Concorde Trial. Lancet. 1993 Apr 3;341(8849):889-90. Not available online .

As these papers are not online, see: NEJM editorial on ACTG 019:

http://content.nejm.org/cgi/content/ full/329/5/351

After Concorde article in BMJ, 1993:

www.pubmedcentral.nih.gov/articlerender. fcgi?artid=1677009

3. PI-based triple combination

Gulick RM et al. IAS World AIDS Conference, 1996, Vanvouver. Abstract Th.B.931.

www.aegis.org/conferences/iac/1996/ thb931.html (link no longer active)

As the aegis database is no longer online and the IAS early conferences are not yet archived, this link is to the same study published in the New England Journal of Medicine in 1997.

www.nejm.org/doi/full/10.1056/NEJM199709113371102

The first triple-combination studies including protease inhibitors showed:

  • Using three drugs was essential.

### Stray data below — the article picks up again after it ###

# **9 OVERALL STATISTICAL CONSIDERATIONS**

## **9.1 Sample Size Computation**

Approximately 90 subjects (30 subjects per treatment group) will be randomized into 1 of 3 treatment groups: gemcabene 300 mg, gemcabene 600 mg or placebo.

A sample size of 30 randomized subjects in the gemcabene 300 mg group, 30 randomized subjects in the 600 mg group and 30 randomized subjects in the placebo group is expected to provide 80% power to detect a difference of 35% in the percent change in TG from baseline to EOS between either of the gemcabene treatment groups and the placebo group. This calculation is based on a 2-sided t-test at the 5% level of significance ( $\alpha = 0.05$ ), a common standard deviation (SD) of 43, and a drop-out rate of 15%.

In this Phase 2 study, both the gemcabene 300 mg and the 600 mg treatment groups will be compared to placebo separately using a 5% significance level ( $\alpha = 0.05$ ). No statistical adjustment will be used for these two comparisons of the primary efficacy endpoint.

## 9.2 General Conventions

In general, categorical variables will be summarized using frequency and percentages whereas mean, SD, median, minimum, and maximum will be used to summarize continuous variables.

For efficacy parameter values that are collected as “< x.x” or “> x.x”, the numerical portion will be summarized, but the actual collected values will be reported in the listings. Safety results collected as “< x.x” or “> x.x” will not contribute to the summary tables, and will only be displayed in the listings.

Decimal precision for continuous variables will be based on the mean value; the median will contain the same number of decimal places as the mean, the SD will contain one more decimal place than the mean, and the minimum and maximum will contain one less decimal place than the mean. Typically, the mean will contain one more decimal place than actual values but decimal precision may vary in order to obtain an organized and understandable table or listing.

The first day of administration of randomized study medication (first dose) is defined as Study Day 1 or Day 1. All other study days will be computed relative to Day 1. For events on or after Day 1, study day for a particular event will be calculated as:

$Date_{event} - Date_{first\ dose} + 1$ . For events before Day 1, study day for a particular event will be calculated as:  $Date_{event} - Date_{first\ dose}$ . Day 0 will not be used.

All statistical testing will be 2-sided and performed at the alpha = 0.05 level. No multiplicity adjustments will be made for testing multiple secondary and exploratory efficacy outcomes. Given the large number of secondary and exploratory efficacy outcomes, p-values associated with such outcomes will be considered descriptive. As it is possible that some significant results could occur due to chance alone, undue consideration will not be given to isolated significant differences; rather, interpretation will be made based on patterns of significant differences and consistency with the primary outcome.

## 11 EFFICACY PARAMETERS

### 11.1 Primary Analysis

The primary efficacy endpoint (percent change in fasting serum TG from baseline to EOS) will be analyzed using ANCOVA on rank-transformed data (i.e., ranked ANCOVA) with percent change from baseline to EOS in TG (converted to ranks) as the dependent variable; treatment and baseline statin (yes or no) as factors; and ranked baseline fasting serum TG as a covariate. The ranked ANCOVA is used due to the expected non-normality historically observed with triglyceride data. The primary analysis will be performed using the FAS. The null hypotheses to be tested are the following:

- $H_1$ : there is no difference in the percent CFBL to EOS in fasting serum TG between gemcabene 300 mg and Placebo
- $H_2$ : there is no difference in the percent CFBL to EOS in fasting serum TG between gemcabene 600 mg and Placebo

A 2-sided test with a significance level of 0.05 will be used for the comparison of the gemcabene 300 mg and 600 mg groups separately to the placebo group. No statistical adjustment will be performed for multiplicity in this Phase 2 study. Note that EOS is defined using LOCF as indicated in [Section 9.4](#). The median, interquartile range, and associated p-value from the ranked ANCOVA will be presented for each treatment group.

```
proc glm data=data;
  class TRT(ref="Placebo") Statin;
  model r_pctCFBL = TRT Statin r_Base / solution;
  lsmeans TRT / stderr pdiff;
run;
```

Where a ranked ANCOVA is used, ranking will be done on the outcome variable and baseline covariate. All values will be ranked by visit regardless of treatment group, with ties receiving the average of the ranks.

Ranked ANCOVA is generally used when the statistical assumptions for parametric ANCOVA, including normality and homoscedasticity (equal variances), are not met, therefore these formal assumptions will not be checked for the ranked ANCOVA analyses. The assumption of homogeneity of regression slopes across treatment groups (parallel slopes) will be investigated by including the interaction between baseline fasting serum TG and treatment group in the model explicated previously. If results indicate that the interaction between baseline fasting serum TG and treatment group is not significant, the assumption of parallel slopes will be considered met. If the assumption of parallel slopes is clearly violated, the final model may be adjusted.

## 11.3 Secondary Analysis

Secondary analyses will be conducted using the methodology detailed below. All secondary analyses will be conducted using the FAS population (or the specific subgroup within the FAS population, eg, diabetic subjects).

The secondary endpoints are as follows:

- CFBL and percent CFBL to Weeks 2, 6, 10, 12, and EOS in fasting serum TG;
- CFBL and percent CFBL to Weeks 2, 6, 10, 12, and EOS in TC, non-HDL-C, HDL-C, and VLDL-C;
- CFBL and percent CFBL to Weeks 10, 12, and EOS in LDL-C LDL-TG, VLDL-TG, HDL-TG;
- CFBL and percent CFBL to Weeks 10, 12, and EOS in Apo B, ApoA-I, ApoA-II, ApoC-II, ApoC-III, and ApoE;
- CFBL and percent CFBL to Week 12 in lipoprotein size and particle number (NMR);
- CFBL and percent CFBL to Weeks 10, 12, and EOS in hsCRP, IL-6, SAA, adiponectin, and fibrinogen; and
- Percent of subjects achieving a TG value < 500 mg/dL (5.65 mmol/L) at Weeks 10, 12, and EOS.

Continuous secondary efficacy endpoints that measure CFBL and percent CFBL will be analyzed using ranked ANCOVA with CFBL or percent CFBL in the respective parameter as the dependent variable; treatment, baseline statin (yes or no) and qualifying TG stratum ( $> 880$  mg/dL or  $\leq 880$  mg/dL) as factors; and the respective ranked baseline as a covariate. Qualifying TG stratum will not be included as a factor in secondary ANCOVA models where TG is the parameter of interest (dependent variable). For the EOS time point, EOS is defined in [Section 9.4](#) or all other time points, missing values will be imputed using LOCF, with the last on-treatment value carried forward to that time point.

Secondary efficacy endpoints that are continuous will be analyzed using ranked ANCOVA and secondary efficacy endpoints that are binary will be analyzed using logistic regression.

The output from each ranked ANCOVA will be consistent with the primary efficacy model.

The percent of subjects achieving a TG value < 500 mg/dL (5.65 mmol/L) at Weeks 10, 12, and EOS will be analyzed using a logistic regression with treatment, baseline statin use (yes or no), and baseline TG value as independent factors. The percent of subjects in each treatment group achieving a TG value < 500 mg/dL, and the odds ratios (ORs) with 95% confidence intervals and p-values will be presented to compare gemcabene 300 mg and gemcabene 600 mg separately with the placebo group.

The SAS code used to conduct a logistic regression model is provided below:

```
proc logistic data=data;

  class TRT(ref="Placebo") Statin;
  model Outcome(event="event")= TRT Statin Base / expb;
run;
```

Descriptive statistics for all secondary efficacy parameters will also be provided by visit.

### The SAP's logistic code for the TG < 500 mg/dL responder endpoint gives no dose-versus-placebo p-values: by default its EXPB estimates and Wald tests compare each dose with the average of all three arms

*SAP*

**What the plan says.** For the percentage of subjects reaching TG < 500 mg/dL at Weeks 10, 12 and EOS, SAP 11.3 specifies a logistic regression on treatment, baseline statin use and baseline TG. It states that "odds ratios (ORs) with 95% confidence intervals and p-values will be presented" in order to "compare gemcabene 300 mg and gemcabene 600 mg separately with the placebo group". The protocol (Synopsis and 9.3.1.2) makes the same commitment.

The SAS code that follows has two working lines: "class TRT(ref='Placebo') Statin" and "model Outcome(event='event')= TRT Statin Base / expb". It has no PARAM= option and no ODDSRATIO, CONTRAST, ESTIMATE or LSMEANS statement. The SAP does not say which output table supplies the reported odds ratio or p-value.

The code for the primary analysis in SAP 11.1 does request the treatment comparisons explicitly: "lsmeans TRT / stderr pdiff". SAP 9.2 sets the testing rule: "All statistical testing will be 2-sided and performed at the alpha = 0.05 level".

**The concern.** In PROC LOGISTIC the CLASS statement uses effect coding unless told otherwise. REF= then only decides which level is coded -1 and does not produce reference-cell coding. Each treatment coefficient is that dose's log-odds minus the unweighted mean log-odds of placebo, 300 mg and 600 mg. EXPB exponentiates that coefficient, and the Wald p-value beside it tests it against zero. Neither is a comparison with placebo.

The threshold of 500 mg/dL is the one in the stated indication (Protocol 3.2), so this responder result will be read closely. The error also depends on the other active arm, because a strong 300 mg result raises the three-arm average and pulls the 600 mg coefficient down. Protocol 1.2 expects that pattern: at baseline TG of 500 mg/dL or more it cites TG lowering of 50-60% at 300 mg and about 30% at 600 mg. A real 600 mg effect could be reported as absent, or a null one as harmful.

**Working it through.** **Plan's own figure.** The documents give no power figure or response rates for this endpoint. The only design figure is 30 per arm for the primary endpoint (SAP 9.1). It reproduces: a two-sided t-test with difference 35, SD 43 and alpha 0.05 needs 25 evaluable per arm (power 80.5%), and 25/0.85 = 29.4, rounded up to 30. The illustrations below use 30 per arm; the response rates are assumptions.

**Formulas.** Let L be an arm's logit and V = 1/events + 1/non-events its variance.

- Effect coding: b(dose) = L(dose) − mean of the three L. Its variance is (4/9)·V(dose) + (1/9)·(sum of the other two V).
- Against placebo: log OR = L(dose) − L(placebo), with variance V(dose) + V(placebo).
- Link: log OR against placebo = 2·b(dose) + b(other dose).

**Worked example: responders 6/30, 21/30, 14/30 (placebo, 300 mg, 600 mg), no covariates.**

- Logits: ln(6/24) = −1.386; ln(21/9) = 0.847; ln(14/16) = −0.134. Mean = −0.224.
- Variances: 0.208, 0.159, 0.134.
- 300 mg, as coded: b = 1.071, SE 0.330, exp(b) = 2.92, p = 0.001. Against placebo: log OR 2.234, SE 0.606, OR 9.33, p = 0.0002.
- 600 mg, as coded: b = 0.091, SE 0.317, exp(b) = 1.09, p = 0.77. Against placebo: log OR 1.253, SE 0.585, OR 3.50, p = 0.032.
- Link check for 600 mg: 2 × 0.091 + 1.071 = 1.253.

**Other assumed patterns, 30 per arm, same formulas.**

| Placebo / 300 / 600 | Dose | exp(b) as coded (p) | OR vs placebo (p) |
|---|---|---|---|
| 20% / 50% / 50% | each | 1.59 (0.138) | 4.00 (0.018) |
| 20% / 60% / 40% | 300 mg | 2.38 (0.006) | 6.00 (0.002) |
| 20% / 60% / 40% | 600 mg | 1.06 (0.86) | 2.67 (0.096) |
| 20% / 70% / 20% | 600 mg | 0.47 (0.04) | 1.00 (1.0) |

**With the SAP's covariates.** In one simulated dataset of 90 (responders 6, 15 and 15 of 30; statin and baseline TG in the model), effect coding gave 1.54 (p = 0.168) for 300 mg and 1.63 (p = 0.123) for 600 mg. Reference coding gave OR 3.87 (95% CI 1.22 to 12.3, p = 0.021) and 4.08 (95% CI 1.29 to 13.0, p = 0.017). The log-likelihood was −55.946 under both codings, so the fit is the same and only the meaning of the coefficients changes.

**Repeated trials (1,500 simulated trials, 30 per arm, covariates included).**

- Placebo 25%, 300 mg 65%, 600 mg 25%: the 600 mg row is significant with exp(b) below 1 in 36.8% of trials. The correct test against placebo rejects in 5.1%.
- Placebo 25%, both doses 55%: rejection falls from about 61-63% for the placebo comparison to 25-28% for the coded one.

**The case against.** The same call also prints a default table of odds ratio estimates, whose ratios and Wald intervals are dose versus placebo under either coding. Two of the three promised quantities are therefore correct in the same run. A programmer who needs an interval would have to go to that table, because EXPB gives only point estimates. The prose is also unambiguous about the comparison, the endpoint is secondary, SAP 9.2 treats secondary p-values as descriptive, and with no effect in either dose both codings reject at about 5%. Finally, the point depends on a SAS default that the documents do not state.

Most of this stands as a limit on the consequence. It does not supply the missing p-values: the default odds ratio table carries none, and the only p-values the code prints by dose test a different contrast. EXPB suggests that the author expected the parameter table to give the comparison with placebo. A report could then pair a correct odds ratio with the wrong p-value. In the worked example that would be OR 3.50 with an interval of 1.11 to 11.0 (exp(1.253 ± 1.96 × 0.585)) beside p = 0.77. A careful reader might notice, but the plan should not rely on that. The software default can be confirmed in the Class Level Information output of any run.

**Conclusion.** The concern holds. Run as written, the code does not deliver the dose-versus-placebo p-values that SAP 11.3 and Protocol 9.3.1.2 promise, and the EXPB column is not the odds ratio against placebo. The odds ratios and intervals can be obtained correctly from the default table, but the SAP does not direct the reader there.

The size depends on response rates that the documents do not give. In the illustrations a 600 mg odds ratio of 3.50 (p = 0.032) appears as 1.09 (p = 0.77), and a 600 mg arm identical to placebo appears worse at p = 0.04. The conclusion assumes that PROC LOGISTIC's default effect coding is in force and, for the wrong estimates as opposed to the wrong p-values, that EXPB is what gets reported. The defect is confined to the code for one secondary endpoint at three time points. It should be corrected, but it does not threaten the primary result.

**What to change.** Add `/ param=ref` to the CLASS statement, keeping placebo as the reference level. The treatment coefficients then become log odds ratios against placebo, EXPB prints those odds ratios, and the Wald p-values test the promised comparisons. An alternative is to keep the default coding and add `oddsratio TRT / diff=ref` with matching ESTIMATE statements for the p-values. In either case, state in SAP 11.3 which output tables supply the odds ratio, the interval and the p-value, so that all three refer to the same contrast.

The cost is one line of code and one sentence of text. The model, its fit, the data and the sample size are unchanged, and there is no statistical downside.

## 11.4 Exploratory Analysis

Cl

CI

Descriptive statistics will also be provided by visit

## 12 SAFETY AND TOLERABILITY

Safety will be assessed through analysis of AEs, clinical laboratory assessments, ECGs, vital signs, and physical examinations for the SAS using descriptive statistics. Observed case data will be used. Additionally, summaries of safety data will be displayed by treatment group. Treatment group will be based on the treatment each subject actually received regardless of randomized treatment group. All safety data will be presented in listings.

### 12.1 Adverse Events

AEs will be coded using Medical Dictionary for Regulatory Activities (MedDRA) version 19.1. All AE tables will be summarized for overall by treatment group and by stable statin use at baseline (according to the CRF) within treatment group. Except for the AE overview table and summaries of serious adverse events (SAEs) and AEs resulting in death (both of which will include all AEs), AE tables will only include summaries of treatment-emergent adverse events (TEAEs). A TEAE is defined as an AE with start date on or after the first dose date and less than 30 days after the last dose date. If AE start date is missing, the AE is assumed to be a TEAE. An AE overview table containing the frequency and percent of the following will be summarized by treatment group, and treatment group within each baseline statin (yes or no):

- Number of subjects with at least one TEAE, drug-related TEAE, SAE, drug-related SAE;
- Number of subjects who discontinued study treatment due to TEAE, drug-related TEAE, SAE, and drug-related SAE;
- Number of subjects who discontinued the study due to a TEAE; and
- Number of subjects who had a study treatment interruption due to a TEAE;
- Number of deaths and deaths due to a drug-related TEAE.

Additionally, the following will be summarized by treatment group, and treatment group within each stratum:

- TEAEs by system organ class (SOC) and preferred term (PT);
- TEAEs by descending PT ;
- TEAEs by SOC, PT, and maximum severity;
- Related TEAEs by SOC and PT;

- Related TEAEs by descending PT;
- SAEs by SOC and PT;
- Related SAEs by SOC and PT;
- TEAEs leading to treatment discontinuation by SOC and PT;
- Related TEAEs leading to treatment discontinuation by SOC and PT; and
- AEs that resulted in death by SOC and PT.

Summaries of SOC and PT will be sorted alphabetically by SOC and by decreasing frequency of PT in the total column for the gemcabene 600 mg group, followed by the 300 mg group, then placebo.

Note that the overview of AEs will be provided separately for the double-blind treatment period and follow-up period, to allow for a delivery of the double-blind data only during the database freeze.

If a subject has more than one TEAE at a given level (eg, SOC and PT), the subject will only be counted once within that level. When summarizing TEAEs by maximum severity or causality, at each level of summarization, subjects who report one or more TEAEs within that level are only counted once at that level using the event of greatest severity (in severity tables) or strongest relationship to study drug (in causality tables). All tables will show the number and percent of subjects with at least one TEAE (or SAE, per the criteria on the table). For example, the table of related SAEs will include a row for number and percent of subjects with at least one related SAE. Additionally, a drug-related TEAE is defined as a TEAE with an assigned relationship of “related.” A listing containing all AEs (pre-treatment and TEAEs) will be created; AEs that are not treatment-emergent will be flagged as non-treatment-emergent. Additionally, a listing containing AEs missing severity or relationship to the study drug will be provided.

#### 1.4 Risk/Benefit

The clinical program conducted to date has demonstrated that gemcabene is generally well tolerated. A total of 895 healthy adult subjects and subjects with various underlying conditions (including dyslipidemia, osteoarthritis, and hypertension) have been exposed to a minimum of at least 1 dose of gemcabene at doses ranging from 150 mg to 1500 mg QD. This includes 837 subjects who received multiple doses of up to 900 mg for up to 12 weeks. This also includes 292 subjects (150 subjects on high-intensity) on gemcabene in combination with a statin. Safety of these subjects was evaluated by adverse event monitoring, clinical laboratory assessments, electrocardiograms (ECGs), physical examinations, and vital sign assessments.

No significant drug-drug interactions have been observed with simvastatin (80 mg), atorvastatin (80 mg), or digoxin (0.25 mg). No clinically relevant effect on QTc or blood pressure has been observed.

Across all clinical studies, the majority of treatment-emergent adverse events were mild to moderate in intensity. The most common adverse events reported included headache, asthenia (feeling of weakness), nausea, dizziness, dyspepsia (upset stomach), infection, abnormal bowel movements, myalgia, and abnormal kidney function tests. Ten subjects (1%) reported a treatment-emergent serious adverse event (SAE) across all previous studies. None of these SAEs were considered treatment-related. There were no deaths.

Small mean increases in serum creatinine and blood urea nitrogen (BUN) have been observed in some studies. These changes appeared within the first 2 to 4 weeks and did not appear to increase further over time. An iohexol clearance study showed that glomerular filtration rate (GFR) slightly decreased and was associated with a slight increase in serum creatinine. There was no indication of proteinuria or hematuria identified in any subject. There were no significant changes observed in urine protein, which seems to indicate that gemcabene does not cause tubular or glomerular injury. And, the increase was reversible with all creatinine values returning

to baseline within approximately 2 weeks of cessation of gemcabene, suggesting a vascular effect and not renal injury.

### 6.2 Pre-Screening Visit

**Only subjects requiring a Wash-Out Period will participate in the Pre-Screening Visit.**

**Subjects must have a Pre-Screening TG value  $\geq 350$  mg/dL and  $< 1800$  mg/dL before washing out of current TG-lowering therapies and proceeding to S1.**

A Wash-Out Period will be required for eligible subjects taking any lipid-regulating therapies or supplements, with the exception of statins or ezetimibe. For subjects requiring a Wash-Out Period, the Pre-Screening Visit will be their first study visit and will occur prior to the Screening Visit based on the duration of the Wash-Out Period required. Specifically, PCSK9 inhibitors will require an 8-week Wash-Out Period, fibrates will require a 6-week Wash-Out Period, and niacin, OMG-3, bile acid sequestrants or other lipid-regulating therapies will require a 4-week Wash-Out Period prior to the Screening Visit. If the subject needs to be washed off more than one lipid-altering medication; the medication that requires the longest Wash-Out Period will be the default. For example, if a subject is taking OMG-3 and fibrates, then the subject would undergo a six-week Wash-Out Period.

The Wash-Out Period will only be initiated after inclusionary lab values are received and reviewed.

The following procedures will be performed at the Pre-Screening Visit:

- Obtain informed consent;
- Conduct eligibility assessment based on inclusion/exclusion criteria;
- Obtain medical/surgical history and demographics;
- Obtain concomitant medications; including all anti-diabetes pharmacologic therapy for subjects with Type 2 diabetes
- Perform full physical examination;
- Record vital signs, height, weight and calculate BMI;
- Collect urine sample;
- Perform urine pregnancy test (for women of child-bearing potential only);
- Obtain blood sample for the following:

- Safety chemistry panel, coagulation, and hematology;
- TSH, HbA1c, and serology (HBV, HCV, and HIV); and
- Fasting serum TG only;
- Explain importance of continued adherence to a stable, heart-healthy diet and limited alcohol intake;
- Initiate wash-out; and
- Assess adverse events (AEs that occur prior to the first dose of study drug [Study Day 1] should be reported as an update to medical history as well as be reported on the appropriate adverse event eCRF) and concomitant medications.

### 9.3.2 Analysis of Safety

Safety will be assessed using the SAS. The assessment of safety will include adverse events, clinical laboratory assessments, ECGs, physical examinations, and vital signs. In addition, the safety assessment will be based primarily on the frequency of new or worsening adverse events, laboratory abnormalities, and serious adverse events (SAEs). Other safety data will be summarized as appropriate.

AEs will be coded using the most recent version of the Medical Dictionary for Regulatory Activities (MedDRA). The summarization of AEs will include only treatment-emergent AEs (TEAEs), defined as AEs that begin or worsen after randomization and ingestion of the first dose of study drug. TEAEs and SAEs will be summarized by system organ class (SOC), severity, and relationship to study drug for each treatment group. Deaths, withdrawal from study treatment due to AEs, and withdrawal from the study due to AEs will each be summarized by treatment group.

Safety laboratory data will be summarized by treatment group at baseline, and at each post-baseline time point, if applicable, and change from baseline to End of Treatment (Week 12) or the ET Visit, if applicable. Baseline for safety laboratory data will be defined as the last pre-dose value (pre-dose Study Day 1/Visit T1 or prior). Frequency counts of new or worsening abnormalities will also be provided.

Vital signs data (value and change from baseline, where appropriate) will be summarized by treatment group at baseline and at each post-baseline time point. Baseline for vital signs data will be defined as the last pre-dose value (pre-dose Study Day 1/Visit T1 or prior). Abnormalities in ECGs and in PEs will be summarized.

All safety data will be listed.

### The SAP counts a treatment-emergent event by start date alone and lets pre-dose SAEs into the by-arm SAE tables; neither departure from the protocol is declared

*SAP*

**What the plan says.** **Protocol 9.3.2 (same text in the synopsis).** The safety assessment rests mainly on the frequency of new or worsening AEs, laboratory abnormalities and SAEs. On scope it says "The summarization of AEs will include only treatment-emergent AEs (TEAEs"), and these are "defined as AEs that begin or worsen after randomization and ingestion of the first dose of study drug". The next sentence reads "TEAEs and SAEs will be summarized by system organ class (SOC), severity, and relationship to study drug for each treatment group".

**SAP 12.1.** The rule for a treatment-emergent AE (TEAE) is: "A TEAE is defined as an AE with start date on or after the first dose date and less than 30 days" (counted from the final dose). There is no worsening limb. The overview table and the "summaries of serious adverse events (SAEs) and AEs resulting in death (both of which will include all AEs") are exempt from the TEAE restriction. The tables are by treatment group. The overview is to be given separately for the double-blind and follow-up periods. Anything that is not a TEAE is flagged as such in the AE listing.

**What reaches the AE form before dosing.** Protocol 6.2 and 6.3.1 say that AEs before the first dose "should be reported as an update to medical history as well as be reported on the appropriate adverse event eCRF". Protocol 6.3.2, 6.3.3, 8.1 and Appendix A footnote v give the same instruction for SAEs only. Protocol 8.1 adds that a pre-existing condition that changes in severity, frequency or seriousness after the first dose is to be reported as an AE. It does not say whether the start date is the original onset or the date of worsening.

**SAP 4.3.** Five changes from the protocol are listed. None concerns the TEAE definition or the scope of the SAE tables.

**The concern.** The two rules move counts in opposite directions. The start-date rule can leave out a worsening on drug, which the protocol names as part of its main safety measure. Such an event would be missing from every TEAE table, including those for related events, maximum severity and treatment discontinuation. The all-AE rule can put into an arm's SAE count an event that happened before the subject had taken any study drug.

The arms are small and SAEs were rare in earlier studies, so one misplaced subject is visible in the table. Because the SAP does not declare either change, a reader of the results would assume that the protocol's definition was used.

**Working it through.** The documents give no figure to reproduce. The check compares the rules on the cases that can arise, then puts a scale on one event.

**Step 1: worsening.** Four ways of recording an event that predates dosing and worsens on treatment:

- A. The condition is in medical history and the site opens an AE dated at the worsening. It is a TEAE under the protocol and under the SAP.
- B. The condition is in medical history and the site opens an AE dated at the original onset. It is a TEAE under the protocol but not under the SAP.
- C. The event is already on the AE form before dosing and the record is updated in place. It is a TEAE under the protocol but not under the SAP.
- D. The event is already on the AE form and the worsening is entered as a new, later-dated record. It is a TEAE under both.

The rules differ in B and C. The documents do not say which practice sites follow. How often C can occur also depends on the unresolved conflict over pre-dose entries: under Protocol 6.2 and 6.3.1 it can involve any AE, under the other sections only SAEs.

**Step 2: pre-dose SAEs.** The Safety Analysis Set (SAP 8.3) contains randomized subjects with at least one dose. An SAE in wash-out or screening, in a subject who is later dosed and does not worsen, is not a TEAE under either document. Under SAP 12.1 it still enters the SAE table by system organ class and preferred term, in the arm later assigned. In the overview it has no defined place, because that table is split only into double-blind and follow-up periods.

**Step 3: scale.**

• Viral load tests could measure the immediate effect of treatment (rather than having to count infections and deaths or wait months for CD4 changes).

Despite this, numerous studies after 1996 still included treatment groups using one (monotherapy) or two (dual therapy) arms. Activists protested to the companies that these studies were no longer ethical.

This is an example of how early results, presented at a conference rather than in a medical journal, changed clinical practice and guidelines.

4. Resistance, replication and viral load

Richman D et al. Full text publication form Journal of Virology.

www.ncbi.nlm.nih.gov/pmc/articles/PMC109542

Reducing viral load to undetectable (less than 50 copies/mL) stops HIV from developing and mutating, and makes the likelihood of developing resistance very low.

A key paper to understand how treatment works.